Farmhouse Bench Plans
So this is long overdue but here’s my newly revised plans on how to build the matching farmhouse bench.
Benchtop: 2, 2×8″s @ 64″
Breadboards: 2, 2×6″ @ 14.25″
Bench Legs: 4, 4×4″ @ 16.5″
2×4 Stretcher: 2, 2×4″ @ 12.25″
Under Supports: 3, 2×4″ @ 8″
End Apron: 2, 2×4″ @ 5″
Side Apron: 2, 2×4″ @ 61″
I start by cutting the bench table legs at 16.5″. I then notch those out using the same method and measurements as the table. I make the cut just a little under a depth of 1.5″ and make it 3.5″ from the bottom of the bench leg. After the bench legs are cut, I cut the rest of my wood.
I typically start with the benchtop first. I used to use 4; 2×4″s to make the benchtop but have recently switched to simply using 2; 2×8″s. It simplifies the build and I think matches the table design slightly better. I lay them out and figure out which way works best and begin to mark them for pocket holes and an end cut. I also distress them using my method of banging things against the wood. Using my trusty Kreg Jig, I join the two pieces together. For the breadboards, you can use a 2×6″…..or I usually just cut a scrap piece of 2×8″ down to a width of approximately 5.5″. Once ripped to 5.5″, I cut it @ 14.25″ long. I mark and drill the pocket holes and join it all together. Afterwards, I round off the edges and sand it down.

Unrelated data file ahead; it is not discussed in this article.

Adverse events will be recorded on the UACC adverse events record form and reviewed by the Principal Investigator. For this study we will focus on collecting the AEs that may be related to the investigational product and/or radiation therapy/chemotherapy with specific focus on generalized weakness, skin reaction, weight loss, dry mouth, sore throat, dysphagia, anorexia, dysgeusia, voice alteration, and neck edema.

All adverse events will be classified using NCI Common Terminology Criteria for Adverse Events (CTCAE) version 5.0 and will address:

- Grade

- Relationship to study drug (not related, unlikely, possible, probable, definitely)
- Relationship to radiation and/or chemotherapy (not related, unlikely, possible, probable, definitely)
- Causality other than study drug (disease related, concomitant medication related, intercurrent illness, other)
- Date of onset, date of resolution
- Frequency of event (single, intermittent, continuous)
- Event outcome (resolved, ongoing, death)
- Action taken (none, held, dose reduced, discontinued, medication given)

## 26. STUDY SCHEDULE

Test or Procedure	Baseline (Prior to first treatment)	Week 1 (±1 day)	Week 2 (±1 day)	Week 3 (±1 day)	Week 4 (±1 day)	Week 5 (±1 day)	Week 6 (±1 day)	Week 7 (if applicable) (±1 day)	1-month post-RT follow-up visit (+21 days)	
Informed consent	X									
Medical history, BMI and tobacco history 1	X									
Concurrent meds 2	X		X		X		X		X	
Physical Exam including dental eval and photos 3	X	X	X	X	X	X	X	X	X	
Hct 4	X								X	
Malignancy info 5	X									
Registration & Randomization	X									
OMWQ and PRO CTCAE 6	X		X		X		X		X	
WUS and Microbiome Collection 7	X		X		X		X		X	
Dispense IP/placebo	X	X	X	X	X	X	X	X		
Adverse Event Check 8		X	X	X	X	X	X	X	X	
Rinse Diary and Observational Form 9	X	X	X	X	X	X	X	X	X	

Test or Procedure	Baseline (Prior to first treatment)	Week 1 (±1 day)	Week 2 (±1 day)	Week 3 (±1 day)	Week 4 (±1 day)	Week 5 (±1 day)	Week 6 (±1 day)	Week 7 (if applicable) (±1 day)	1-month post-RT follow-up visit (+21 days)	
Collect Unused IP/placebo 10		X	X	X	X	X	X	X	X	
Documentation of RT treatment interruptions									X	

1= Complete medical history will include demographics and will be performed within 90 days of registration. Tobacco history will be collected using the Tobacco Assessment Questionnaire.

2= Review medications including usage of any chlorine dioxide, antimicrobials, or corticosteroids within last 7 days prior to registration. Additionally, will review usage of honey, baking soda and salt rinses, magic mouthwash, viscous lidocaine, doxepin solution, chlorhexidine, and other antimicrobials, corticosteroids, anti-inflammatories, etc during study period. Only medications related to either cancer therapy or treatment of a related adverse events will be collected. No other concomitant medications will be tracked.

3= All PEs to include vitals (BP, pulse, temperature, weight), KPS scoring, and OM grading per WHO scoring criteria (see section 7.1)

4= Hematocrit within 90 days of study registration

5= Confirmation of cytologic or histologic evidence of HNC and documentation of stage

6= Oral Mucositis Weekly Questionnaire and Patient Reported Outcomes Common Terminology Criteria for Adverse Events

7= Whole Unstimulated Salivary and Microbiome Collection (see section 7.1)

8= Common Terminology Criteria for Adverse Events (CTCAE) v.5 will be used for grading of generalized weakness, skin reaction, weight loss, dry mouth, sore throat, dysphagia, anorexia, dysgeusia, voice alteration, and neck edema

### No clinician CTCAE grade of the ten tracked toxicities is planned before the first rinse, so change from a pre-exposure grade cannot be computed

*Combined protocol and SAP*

Once the benchtop is built, I put it to the side and build the base. This is something I do differently now. I cut little scrap pieces of wood down, drill two holes into the side and attach those to the top of the 4×4″ and flush to the edge. I then just place a pocket hole along the top of the end apron. I start with the end apron, clamp it in between the legs as well as to the little scrap pieces that I screwed into the legs. I screw that all together and then clamp the 2×4″ stretcher into place and screw that in through some countersunk holes.
I clamp the side apron into place and screw that all together. The only thing left is to clamp the benchtop down to the base and screw it together using the pocket holes on the underneath.
For the finish….I sand, use a pre-stain wood conditioner, 2-3 costs of stain, sanding sealer, 3-4 coats of General Arm-R-Seal (all with some 220 grit or steel wool sanding in between).
A pretty fast and inexpensive way to add tons of seating to your table. Other ideas for where else you could use a bench like this?
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